I am trying to understand the definitions of the phrases we are using and how they differ. I still don't understand the difference between "free will" and "free choice." Is it possible to have a free choice without a free will? If so, how?
I am asking for an explanation, not a scripture without an explanation.
In the followoing Verse, the word willing is used regarding the Lord's will. In the YLT, "counseling" is used instead of "will".2 Peter 3:9 The Lord is not slack concerning his promise, as some men count slackness; but is longsuffering to us-ward, not willing that any should perish, but that all should come to repentance.
If we were to substitute the word "choosing" instead of "willing", does that change the meaning of the verse? It would seems to move it from a definite act to and act of decision. Does God need to make a decision that any should perish? Or is it more of a declaration of a King?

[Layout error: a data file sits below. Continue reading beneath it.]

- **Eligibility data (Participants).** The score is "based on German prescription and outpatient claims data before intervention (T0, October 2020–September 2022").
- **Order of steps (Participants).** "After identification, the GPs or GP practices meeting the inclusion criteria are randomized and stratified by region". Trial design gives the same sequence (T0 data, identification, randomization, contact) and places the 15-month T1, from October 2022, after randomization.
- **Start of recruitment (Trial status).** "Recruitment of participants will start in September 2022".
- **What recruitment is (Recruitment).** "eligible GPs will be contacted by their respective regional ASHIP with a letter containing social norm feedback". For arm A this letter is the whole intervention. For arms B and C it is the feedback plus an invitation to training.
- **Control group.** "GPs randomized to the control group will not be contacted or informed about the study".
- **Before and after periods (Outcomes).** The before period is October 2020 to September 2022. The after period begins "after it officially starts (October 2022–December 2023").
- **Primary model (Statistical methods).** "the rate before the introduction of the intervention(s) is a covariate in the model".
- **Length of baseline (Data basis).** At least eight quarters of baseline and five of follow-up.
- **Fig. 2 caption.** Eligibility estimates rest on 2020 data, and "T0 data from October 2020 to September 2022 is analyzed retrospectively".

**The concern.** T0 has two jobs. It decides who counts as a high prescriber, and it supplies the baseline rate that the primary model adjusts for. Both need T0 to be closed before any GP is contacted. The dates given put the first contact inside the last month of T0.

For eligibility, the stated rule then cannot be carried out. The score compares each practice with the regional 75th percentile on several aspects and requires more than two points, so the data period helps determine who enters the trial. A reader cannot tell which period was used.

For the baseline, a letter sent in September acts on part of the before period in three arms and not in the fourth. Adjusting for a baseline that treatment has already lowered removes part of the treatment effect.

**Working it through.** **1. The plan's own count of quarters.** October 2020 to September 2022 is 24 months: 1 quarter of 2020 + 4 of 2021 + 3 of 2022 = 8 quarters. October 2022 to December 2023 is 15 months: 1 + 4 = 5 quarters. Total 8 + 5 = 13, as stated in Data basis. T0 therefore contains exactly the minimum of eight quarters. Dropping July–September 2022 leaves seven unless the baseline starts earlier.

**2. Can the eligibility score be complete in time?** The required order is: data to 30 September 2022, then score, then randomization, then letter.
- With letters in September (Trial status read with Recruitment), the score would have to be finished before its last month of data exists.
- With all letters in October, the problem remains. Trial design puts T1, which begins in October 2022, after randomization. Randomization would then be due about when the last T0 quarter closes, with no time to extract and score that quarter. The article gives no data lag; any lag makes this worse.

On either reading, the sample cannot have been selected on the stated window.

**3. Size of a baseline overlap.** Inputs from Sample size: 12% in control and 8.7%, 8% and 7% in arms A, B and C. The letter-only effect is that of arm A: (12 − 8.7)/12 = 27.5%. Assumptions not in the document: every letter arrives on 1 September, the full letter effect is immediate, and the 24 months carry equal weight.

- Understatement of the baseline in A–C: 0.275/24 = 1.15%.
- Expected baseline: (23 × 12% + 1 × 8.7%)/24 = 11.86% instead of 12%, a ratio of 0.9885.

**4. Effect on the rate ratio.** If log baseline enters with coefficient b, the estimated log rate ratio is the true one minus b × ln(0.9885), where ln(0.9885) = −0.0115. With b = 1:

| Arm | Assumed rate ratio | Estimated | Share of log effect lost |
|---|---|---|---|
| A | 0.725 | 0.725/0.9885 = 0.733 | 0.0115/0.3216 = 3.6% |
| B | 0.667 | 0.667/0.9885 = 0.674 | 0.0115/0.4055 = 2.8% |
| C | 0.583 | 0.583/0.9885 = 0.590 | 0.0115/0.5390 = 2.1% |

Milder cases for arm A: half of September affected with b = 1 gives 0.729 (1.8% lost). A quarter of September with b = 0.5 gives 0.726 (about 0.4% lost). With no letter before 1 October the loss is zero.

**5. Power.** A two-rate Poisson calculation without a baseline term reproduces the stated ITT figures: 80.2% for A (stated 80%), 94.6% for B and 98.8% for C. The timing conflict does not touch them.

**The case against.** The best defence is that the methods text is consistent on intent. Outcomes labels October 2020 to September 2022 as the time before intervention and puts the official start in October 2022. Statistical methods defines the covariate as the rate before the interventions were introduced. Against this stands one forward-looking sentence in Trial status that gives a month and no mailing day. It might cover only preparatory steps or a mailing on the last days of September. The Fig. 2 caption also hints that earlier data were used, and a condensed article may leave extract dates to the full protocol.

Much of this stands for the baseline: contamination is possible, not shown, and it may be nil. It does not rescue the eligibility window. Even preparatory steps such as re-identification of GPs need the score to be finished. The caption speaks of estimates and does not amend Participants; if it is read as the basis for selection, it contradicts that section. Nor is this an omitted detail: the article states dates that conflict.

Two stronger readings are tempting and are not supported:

The word "will" has many usages, but for this, I am presenting it as a declaration as apposed to a choice. Within that context, I think the difference between the two is manifested.
Does the word Counsel shed any more light on this. From Websters dictionary "...
b : a policy or plan of action or behavior"
From this, it would seem to indicate the same thing as "declaration", not as a choice. Put the word "planning" into the phrase "... not planning that any should perish". God's plan is that none should perish, so the same thought applies.
The difference is difficult to "see", but I think their is a difference between "will" and "choice".
Therefore, I don't think that man has his own will, his own declaration, or his own plan. I think that man is given choices within certain parameters in which to grow, as has been previously discussed. And as has also been pointed out, free will is not scriptural, but choice definitely is, a limited amount of free choice.